Earlier this year, Twitter rolled out a new feature called hovercards, which offer a preview of a user’s information when you “hover” your mouse pointer over their username. Today, Facebook is getting its own version of hovercards and the feature looks to be going live site-wide.
The feature, first noticed last April, gives Facebook users a quick way to get info and interact with users without leaving the current page and could alter the way we interact on (and off) the site.
While the “hovercards” don’t seem to be live for everyone quite yet, an informal poll shows that the feature has gone live for many of you. According to Facebook, the feature went live in April but it now uses a larger box with a larger profile picture view and thumbnails of mutual friends. Simply hover your mouse pointer over a person’s name and a little box will appear after a few seconds that shows the larger picture, their name and a link to send them a message. If you’re not friends yet, you can also send a friend request directly from the box.
If, in your daily (hourly?) Facebook navigtion, you’ve ever wondered who someone was but didn’t want to lose your place in the timeline, then you’ve likely opened up their profile in a new tab. The hovercards make this quick and simple now, offering a base level of information and some social context on how you may or may not know them.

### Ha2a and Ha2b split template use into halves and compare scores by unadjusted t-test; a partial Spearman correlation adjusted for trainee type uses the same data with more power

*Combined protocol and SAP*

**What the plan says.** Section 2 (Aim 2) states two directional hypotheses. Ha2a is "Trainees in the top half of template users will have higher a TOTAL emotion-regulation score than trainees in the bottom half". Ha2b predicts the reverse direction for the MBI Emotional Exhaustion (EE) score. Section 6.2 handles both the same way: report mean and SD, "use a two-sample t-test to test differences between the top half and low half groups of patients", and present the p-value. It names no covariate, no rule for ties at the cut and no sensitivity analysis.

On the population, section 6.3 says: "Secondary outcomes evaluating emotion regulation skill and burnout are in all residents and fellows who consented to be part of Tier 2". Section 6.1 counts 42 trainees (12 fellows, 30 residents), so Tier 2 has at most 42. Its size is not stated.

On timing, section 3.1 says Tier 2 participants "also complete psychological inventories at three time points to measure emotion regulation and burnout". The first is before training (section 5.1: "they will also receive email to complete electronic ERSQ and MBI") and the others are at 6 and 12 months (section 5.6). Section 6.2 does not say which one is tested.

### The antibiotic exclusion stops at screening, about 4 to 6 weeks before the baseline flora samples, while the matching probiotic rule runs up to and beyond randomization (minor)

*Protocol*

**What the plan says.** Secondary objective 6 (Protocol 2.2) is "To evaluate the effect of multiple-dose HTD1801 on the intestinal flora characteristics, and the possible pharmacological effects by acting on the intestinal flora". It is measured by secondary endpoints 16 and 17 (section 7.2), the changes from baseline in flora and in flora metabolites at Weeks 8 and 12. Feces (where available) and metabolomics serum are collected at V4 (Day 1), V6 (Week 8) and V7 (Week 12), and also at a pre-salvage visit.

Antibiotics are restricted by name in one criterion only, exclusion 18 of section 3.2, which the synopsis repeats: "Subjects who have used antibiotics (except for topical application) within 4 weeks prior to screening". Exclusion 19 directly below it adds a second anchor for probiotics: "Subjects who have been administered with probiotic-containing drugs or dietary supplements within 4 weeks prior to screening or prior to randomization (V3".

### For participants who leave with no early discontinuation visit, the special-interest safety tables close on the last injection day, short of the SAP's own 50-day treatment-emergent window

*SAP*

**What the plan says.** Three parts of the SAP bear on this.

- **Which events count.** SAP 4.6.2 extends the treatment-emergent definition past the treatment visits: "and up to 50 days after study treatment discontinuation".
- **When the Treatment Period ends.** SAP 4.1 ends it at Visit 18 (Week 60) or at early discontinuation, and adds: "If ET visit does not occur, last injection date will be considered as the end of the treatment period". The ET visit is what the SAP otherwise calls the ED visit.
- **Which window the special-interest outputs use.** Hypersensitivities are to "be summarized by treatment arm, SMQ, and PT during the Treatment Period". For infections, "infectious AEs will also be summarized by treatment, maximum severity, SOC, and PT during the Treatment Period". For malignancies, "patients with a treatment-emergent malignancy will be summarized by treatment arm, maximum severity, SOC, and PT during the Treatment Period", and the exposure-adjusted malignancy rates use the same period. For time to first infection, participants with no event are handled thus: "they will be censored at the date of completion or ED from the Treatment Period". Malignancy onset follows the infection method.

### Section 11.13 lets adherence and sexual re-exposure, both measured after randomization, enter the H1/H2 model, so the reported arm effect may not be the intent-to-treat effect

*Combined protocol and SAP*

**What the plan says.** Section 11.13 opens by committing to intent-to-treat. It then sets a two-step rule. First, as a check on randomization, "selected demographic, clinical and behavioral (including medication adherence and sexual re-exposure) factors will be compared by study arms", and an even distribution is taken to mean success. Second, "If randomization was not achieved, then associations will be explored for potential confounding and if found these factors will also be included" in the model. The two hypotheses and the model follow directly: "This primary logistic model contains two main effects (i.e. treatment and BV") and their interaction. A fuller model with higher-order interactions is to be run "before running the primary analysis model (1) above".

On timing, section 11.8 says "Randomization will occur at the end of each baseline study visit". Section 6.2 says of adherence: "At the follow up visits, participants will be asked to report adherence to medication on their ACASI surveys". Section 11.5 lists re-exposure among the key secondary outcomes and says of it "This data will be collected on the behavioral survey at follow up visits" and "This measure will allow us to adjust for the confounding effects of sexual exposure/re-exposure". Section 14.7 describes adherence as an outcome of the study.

The feature increases the likelihood for users to make even more connections on the site, as a simple mouseover suddenly gives social context and increases the chance that you’ll click that “Add as Friend” link. Does someone look familiar? Maybe they have five mutual friends that you know from riding bikes around town or maybe they know the same people you know from college.
Facebook’s hovercards go one step further in increasing interaction between its users and moving the site to a fully real-time experience, such as by making it even easier to send a message and interact without having to leave what you’re doing. Clicking on “Send a Message” opens up a window in the middle of the page without interrupting your browsing of the site.
At the same time, we have to wonder why the new feature doesn’t go a few steps further. For example, you can see who someone knows, but why not what school they go to or where they work? Pending their privacy settings, wouldn’t these be helpful contextual clues on figuring out whether or not you want to interact with someone?
The next step we wonder about, of course, is if we’ll begin to see this functionality offered off-site. Look just below this post, for example, and you’ll see Facebook’s “Like” button. If any of your friends like this article, you’ll see a picture of them and their name. How long will it be until the hovercard will make it here too?